Source: The Reinvention of Retail; McKinsey & Company 2020
As consumers experienced the convenience, fast shipping, and seemingly endless array of products at their fingertips, they became hooked—if they weren’t already. In the DTG space, sales surged as retailers and PSPs marketed on-demand graphics on a wide variety of customizable garments and colors. Initial predictions at the onset of COVID-19 were forecasting a 17% drop in overall DTG print volume for 2020 compared to 2019. Thanks to accelerated ecommerce and digital print on-demand expansion, however, 2020 outpaced 2019 by about 5% as the second half of the year exploded—and the lion’s share of this occurred in North America. The DTG printing revolution is gaining momentum with a forecasted 13% compound annual growth rate (CAGR) from 2019–2024. An estimated 823 million impressions were generated from DTG devices in 2020, and are expected to top over 1.4 billion impressions by 2024.
DTG printed garments—global volume forecast
Source: DTG Market Forecast 2019-2024; Keypoint Intelligence 2020
Strategies for a New Future
As the world looks forward to a post-pandemic future, it’s helpful to reflect on lessons learned from the past. The effects of COVID-19 were a stark reminder of how fragile our supply chain is. Global trade and investment were devastated as the US, China, and Europe saw declines as high as 50%. As factories shut down, purchase orders were cancelled or delayed. The normal flow of goods, largely driven by a single-source cost-driven model, was upended and US apparel imports plummeted.
US apparel imports from the world (by value)
This caused companies to rethink how they sourced products, spurring many to diversify their supply chain portfolios. Thanks to digital printing technologies, brands and retailers were able to implement a purchase-activated manufacturing model using domestic digital printing. In the process, they learned that DTG is more than just on-demand printing. In an environment where speed-to-market is critical and consumers expect new items weekly, traditional buying seasons are falling by the wayside. Digital print-on-demand enables brands and retailers to have the best of both worlds by continually offering new graphics online and, after determining best sellers, the option to analog print inventory at a lower cost.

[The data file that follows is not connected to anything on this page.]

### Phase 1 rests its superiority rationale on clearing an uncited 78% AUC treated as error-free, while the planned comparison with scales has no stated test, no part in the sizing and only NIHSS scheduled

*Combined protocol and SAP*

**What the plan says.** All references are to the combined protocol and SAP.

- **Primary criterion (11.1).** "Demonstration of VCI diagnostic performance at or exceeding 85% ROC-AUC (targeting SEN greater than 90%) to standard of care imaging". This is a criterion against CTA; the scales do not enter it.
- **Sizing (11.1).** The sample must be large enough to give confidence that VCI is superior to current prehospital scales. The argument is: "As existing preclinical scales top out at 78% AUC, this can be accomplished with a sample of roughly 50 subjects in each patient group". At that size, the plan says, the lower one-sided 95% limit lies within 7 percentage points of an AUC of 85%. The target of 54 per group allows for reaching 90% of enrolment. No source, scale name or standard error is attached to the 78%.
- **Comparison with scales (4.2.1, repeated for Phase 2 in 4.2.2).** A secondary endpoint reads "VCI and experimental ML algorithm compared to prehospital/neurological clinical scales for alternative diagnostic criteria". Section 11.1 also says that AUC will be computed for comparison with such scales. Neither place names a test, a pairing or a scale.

DTG is reshaping how product development looks in the digital age. Retailers live and die by inventory management, and DTG is perhaps the most revolutionary tool for real-time trend analysis and graphics testing—with virtually no finished inventory risk. Brands like Life Is Good have invested in DTG technologies with tremendous success. Meanwhile, retailers like Hot Topic are using DTG for online sales, store-level replenishments, and immediate out-of-stock fulfillment. Moving into the second half of 2021 and beyond, more retailers and brands will likely follow suit.
The Bottom Line
As we move into the future, DTG is stronger than ever and well-positioned for continued growth. Accelerated ecommerce and store closures have fueled a digital printing revolution that has redefined how decorated apparel is purchased. With the help of web-to-print technologies, consumers are able to personalize items like never before, and as OEMs continue investing in workflow automation, PSPs will be well-equipped to handle the transition. Brands and retailers have discovered a silver lining amidst a dark pandemic cloud that has blanketed the globe for over a year. As they were forced to reinvent their supply chain strategies, they discovered that DTG not only fills the void for on-demand printing, but also serves as a useful tool for trend analysis and graphics testing. DTG is still in its infancy, and it will be exciting to see how it continues to evolve—so stay tuned!
Mike Bertini is the Director of Textile and Direct-to-Garment/Direct-to-Fabric Printing at Keypoint Intelligence. His responsibilities include conducting market research, market forecasting, custom consulting, strategy/planning engagements, and creating editorial content and reports pertaining to digital textile printing. Prior to joining Keypoint Intelligence, Bertini served as Senior Product Manager, DTG at Life Is Good Clothing Co. His accomplishments at Life Is Good include spearheading a new textile digital printing facility including budget, layout, process flow, P&L, ERP implementation, and quality assurance standards.